Article by Dilwyn Jones, first printed in QUANTA Magazine Dec 09/Jan 10
For several years now Bruce Nicholls has run the main mailing list for the QL. It’s email based, and discussions take place by email. The QL-users ‘list’ is like a bulletin board in some ways, but the messages are sent to the mailing list via an email sent to a given address. As the list receives and processes the message, it then sends out a copy of the message by email to every subscriber who has joined the list. Best of all, subscription to this mailing list is completely free – you won’t pay anything other than what little you’d normally pay to send emails (e.g. telephone dial-up costs to your ISP).From time to time I get contacted by members who have seen references to the “ql-users mailing list” in this magazine and who want to know more about it – information like how to join, what’s it all about, what sort of things get discussed and so on. I’ll also go into some lesser issues such as a bit about Smileys and the use of TLAs (Three Letter Acronyms), both of which crop up quite frequently in discussions on the list.
What Gets Discussed?
Basically anything related to the QL, its operating systems, QL emulators and compatibles, and QL derivative machines. This means anything from QL to Q60, QPC and other emulators, software problems – just about anything (legal, decent and honest!) to do with the QL. Bruce Nicholls’s website says: “This list is for any discussion related to QL/SMS be it news, help, queries, for sale etc.”
Which sums it up quite well really. Every now and then software authors and developers announce the release of new or updated software too, making the list a good source of news as well. Any messages sent to the list get sent out by email to list members usually the same day, meaning that list members often get news about the QL scene more quickly than waiting for printed magazines to appear.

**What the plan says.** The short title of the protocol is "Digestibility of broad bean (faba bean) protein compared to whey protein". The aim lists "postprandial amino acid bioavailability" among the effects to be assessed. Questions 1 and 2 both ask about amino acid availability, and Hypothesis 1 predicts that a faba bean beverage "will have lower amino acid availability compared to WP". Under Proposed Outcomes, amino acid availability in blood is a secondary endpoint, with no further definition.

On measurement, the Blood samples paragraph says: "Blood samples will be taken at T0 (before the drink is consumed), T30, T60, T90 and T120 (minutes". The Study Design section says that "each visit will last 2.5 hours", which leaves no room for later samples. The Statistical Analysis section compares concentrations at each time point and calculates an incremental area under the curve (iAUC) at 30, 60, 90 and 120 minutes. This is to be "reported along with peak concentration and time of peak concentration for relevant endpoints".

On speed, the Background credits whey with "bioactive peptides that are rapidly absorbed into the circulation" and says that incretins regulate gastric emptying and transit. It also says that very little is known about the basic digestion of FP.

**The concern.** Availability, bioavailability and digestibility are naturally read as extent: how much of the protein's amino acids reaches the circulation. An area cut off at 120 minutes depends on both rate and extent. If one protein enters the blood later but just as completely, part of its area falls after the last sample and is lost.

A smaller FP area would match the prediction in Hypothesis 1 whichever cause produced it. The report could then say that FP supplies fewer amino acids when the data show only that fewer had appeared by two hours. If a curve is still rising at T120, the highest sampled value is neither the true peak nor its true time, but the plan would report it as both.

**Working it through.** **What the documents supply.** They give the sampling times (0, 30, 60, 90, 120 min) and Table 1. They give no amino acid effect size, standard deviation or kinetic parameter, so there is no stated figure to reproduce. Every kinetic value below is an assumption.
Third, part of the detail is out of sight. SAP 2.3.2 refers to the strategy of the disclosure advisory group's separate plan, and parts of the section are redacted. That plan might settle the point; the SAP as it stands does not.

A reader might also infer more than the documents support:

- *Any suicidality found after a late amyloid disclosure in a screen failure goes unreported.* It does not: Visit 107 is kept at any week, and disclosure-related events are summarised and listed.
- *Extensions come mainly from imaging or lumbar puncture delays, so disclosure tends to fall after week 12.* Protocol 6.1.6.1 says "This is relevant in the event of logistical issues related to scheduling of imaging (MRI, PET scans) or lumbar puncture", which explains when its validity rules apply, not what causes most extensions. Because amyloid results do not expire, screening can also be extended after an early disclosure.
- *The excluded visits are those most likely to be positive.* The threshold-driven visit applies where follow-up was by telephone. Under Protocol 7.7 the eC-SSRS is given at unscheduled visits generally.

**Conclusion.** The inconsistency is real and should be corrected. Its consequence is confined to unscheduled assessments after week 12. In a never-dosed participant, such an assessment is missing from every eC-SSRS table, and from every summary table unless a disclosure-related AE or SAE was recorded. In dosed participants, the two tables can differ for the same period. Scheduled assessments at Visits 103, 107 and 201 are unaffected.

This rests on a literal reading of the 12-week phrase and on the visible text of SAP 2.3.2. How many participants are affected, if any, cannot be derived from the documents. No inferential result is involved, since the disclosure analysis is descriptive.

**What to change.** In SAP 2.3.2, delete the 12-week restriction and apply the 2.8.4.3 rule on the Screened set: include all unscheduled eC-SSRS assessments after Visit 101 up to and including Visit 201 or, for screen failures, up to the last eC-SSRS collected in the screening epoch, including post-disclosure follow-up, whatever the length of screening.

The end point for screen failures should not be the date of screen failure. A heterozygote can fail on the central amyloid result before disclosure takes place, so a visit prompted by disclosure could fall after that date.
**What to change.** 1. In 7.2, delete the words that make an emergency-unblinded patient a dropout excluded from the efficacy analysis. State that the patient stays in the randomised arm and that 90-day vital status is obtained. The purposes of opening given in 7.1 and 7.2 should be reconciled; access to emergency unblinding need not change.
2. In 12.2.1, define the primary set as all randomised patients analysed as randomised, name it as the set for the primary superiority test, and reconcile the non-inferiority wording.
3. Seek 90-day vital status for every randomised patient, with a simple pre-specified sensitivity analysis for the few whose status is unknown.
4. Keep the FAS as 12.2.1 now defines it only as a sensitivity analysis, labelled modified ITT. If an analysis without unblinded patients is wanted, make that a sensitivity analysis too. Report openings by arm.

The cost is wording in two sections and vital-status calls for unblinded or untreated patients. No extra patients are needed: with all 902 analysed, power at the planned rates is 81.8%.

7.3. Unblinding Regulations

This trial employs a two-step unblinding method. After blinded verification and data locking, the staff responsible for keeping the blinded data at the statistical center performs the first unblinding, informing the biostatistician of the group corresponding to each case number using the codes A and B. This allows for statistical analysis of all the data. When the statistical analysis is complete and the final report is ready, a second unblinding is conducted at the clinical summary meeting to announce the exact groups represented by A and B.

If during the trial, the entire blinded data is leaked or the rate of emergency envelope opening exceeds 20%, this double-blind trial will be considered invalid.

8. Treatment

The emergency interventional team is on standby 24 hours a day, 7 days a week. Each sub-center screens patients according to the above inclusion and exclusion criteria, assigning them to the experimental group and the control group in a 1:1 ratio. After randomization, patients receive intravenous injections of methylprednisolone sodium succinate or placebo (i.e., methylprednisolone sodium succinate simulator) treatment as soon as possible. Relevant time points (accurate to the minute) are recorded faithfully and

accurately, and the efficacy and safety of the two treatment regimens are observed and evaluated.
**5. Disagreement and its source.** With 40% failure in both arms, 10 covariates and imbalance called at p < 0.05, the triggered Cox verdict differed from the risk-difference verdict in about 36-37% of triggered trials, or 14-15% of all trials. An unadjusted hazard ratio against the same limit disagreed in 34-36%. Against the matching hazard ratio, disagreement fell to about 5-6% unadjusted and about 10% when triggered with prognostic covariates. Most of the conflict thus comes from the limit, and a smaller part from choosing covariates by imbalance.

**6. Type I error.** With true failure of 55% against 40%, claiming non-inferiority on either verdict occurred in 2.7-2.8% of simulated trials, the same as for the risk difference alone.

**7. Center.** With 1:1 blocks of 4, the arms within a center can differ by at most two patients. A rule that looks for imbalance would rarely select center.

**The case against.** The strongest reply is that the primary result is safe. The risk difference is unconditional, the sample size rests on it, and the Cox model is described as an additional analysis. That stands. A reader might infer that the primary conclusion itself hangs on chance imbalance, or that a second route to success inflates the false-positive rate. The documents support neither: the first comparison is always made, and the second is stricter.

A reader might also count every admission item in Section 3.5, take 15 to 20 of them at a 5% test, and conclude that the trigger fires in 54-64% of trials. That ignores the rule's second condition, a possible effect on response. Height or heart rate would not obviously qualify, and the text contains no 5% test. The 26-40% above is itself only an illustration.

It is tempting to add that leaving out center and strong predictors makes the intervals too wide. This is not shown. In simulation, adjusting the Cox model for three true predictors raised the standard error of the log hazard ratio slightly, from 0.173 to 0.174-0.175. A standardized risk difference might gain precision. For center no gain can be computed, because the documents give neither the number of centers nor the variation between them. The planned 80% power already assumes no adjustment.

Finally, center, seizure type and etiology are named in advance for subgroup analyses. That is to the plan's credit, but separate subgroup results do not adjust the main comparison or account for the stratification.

Bruce also mentions that: “Off topic discussions (not related to QL/SMS) are not appreciated.” It used to be the case that Windows, Mac and Linux operating systems weren’t welcome subjects for discussion on the list, but nowadays they are tolerated subjects as long as they relate to the QL in some way, such as seeking help with a Windows problem which prevents you from being able to use a QL emulator, for example.
Some list members contribute widely to many topics of discussion. Others tend to stay in the background, reading the emails but not actively sending replies or their own emails to the group. These members are often referred to as “lurkers”. Nothing too wrong with being a lurker, of course, but the more people participate in discussions, the more effective and interesting the list is likely to become.
There is an unwritten etiquette on this list. You send messages as “Plain text” (HTML or Rich Text is frowned upon). Attachments are also frowned upon – it is mainly just for messages. It sometimes happens that someone asks, for example, for help obtaining a copy of a corrupt file, in this case the proper response would be to send a short message to the list, say “I can help with that, I’ll contact you privately,” then send an email with the attachment “off-list” direct to that person. The idea is to keep messages fairly short for the convenience of those on costly dial-up internet access.
Using plain text usually means you can’t have bold or italics for example. Over the years, conventions have built up about a way off implying bold or italics, for example surrounding a word with ‘*’ such as *Important* usually means that the word is to be regarded as being bold. Similarly, _Important_ (word preceded by and followed by an underscore) implies that the word is to be regarded as being in italics.
Please try to ensure that the SUBJECT line of your emails agrees with what you are writing about! Topics do go off at a tangent sometimes, and although one or two minor diversions don’t matter too much, if you take the discussion down a different path completely, it may be wise to check if you need to amend the SUBJECT line in your reply. Some members follow some threads (as these subjects of discussion are known) in great detail and ignore others which are of no interest to them by looking at the email’s Subject line, and finding an email which has a particular subject line, but the email itself talks about something completely different can be a little irritating at times. You won’t get thrown off the list for not remembering to do this of course, but it is simple politeness to think of others.
Another matter of etiquette is NO SHOUTING, that is, don’t type emails in ALL UPPER CASE. Some people find that annoying. And make sensible use of TLAs (three letter acronyms – these can be and usually are in upper case), use fairly common ones, those which members are likely to understand, e.g.
- LOL for “Laugh Out Loud” if something made you laugh
- RTM for “Read The Manual”
- RTFM for “Read The Flipping Manual”
- AFAIK for “As Far As I Know”
- IIRC for “If I Remember Correctly”
- BTW for By The Way
and so on.
Smileys are permitted and can be very useful in some cases, such as conveying humour: